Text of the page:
text-only page produced automatically by LIFT Text Transcoder Skip all navigation and go to page contentSkip top navigation and go to directorate navigationSkip top navigation and go to page navigation
National Science Foundation Home National Science Foundation - Biological Sciences (BIO)
Biological Sciences (BIO)
design element
BIO Home
About BIO
Funding Opportunities
Awards
News
Events
Discoveries
Publications
Advisory Committee
Career Opportunities
BIO Program Director and Reviewer Opportunities
Supplements & Other Opportunities
See Additional BIO Resources
View BIO Staff
BIO Organizations
Biological Infrastructure (DBI)
Environmental Biology (DEB)
Emerging Frontiers (EF)
Integrative Organismal Systems (IOS)
Molecular and Cellular Biosciences (MCB)
Proposals and Awards
Proposal and Award Policies and Procedures Guide
  Introduction
Proposal Preparation and Submission
bullet Grant Proposal Guide
  bullet Grants.gov Application Guide
Award and Administration
bullet Award and Administration Guide
Award Conditions
Other Types of Proposals
Merit Review
NSF Outreach
Policy Office
Additional BIO Resources
The BRAIN Initiative
FY 2015 BIO Budget Excerpts
BIO's Guidance on Data Management Plans
Dear Colleague Letters: BIO and Foundation-wide
List of BIO Cyberinfrastructure Reports
National Ecological Observatory Network (NEON)
Partnership for Undergraduate Life Science Education (PULSE)
Supplements & Other Opportunities
Science Across Virtual Institutes (SAVI)
Broadening Participation Activities
NSF's Career-Life Balance Initiative
Interdisciplinary Research
BIO Reports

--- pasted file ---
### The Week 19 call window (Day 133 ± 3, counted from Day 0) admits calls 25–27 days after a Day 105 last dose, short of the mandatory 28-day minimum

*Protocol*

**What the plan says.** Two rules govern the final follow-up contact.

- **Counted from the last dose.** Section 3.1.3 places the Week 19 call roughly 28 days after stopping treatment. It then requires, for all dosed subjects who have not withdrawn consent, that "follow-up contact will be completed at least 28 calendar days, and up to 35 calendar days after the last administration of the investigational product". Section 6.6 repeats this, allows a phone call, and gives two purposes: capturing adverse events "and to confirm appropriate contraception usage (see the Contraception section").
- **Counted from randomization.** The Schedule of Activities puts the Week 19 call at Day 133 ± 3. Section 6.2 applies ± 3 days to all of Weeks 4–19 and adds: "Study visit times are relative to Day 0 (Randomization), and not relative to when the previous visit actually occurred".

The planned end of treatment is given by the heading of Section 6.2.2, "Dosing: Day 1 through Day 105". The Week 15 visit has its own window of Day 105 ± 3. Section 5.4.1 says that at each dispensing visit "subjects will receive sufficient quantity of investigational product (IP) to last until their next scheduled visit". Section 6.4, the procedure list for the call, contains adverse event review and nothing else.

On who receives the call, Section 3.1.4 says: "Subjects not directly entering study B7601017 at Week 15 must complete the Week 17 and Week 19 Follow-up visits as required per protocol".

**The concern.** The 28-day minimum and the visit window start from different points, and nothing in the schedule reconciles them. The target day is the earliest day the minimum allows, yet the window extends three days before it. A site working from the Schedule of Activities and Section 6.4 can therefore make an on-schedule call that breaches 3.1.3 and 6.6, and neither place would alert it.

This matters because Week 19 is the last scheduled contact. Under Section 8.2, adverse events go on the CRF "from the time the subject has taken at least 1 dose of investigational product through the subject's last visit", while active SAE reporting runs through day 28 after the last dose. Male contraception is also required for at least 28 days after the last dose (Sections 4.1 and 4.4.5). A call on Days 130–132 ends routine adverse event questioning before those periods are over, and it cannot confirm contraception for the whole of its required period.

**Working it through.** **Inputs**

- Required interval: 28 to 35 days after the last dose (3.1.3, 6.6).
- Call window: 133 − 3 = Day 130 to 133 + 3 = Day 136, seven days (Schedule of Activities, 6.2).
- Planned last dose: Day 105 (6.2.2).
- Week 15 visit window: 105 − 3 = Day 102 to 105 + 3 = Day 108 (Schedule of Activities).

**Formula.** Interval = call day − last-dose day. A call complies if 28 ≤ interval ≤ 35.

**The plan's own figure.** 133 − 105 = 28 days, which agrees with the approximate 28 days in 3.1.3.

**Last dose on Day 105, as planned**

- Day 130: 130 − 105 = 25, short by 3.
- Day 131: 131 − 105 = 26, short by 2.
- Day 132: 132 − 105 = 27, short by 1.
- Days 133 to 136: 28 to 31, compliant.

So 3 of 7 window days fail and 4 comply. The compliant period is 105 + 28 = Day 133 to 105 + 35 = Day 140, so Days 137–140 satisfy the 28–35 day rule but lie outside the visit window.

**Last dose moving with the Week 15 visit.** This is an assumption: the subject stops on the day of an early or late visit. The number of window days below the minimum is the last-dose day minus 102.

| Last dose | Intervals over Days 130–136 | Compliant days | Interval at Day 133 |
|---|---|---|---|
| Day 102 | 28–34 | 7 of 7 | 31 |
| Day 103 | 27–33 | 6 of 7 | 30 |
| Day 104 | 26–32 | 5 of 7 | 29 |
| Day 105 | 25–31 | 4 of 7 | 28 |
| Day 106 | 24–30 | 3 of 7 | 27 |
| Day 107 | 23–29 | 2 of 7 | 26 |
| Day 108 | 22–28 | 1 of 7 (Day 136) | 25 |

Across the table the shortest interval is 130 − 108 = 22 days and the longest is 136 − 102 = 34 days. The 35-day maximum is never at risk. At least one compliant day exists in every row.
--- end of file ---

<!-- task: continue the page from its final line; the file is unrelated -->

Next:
NSF Strategic Plan: 2011-2016
NSF Information Related to the American Recovery and Reinvestment Act of 2009
Merit Review (effective Jan. 14, 2013)
Image Credits
Other Site Features
Special Reports
Research Overviews
Multimedia Gallery
Classroom Resources
NSF-Wide Investments

Email this pagePrint this page

Discovery
Seeing the Forest for the Trees: Seed Dispersal, Environmental Conditions Matter in African Forests

Ecologists discover when, how tropical trees regenerate

Nouabale-Ndoki National Park in Central Africa, site of the scientists' research.

Nouabale-Ndoki National Park in Central Africa, site of the scientists' research.
Credit and Larger Version

May 14, 2013

Nouabale-Ndoki National Park is a tree-dotted enclave in Central Africa's Republic of Congo. Heavy logging surrounds the park, but it still has one of the largest intact forests in Africa. In recognition, it recently became a UNESCO World Heritage Site.

Trees--thousands of them--make up a forest. How did Nouabale-Ndoki's trees become so numerous, and how do they stay that way?

The answer, say biologists, lies far below the tree canopy, in the soil where seedlings sprout.

Today in the journal PLOS ONE, scientists report results of an extensive seedling experiment in Nouabale-Ndoki National Park.

The research, which involved sowing 40,000 seeds of five tree species, is a new look at "seeing the forest for the trees."

The findings, which show what limits seedling growth, are important to reforestation efforts in areas that have been logged.

Every tree can produce hundreds of thousands of seeds in its lifetime, but on average, only one seed survives to adulthood, says John Poulsen of Duke University, a co-author of the journal paper.